ULABY: Young Jean Lee writes by listening. When she started "Straight White Men," she took advantage of being a playwright in residence Brown University.

LEE: I asked him full of women, queer people and minorities - what do you want straight white men to do? And what do you want them to be like?

ULABY: They told her, and Lee wrote it all down. They wanted this character - this ideal straight, white male to sit down and shut up.

LEE: And not try to always be thrusting himself forward - not be assertive - not be aggressive - not think he knows anything constantly aware of his own ignorance - constantly aware of his own privilege - taking a backseat. You know, and a lot of people said just disappear.

JAMES STANLEY: Boy - when you hear that around the table, you just feel yourself sinking slowly into the chair like yeah. I'm a club member. I don't - didn't ask for it. I didn't pay the dues, but here I am in it.

ULABY: James Stanley plays the main character who works at a not-for-profit. He's everything the students wanted.

(SOUNDBITE OF PLAY, "STRAIGHT WHITE MEN")

UNIDENTIFIED ACTOR #1: (As character) You believe a guy like you is supposed to sit down and shut the [bleep] up, right?

ULABY: In the scene, he's being yelled at by brother.

(SOUNDBITE OF PLAY, "STRAIGHT WHITE MEN")

STANLEY: (As Matt) Nobody's ever told me to shut up.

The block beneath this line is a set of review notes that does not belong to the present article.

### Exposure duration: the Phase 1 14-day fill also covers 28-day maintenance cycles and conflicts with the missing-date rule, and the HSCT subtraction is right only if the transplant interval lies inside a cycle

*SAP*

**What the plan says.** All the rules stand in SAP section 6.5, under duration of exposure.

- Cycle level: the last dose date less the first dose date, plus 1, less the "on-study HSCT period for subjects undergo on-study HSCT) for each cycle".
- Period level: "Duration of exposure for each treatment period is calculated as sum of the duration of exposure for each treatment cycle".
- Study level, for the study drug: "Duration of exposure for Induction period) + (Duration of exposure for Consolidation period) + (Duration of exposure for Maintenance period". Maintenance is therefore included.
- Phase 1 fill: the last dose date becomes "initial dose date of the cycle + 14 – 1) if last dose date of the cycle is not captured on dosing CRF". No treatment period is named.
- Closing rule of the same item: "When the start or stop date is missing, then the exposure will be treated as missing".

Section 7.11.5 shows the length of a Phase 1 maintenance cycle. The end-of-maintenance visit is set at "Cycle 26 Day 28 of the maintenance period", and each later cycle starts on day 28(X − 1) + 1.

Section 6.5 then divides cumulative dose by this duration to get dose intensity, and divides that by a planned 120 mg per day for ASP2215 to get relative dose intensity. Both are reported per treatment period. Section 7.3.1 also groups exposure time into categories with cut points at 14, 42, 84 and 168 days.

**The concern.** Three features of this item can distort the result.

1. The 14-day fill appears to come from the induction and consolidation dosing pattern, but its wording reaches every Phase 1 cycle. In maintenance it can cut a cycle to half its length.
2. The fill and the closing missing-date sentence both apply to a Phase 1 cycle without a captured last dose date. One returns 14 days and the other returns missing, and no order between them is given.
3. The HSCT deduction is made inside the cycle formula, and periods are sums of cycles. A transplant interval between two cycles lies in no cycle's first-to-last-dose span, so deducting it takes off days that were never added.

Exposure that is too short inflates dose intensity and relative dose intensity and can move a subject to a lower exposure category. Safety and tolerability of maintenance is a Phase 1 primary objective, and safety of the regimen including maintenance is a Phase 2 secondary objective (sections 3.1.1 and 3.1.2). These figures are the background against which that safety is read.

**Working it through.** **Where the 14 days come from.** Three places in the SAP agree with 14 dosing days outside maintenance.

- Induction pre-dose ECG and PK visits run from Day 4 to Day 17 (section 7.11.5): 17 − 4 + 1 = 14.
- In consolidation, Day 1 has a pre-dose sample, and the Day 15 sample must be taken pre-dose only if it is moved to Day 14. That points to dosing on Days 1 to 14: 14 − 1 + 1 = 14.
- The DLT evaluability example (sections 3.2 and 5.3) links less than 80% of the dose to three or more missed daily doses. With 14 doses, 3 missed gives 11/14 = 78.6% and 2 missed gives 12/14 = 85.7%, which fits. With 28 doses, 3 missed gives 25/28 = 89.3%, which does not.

UNIDENTIFIED ACTOR #1: (As character)Of course not because you've always done such a good job at taking a backseat. Your female and minority coworkers - they probably don't notice that you're there.

ULABY: While Lee was writing the play, she and her actors went back to that room full of students and played out that ideal straight, white male character in front of them.

LEE: And they all just hated him - hated him. And I realized the reason why they hated him was because, despite all their commitment to social justice, what they believed in the most was not being a loser. He is exhibiting behavior that gets attributed to people of color - not being assertive - not standing up for himself - like always being in a service position.

ULABY: And all that made it into the play.

(SOUNDBITE OF PLAY, "STRAIGHT WHITE MEN")

UNIDENTIFIED ACTOR #1: (As character) You're being an ally putting yourself in a service position, right? Making copies for the oppressed?

STANLEY: (As Matt) That's a weird way of putting it.

UNIDENTIFIED ACTOR #1: (As character) You're trying to live in accordance with what you believe. There's nothing that people like us can do in the world that isn't problematic or evil. So we have to make ourselves invisible.

ULABY: It's an existential dilemma Lee says. She had one of her own while writing the play as a Korean-American working in the largely white run world of American theater.

LEE: What was interesting to me in exploring the straight, white male is that I can always say oh well, I'm just pursuing my own ambition. But I'm making the world a better place 'cause now there's this Asian, female playwright who can be a role model for other artists of color. And I'm like helping with diversity. And so like I can just do whatever I want and sort of like get on the good person list. And it occurred to me that as I was doing the show and listening to people talk about straight, white men, straight, white men don't really have that option.

ULABY: Playwright Young Jean Lee hardly thinks straight, white men are categorically oppressed, but she likes using theater to reveal and dismantle our perceptions of each other and ourselves. For her, it's a place to check assumptions at the door. Neda Ulaby, NPR News. Transcript provided by NPR, Copyright NPR.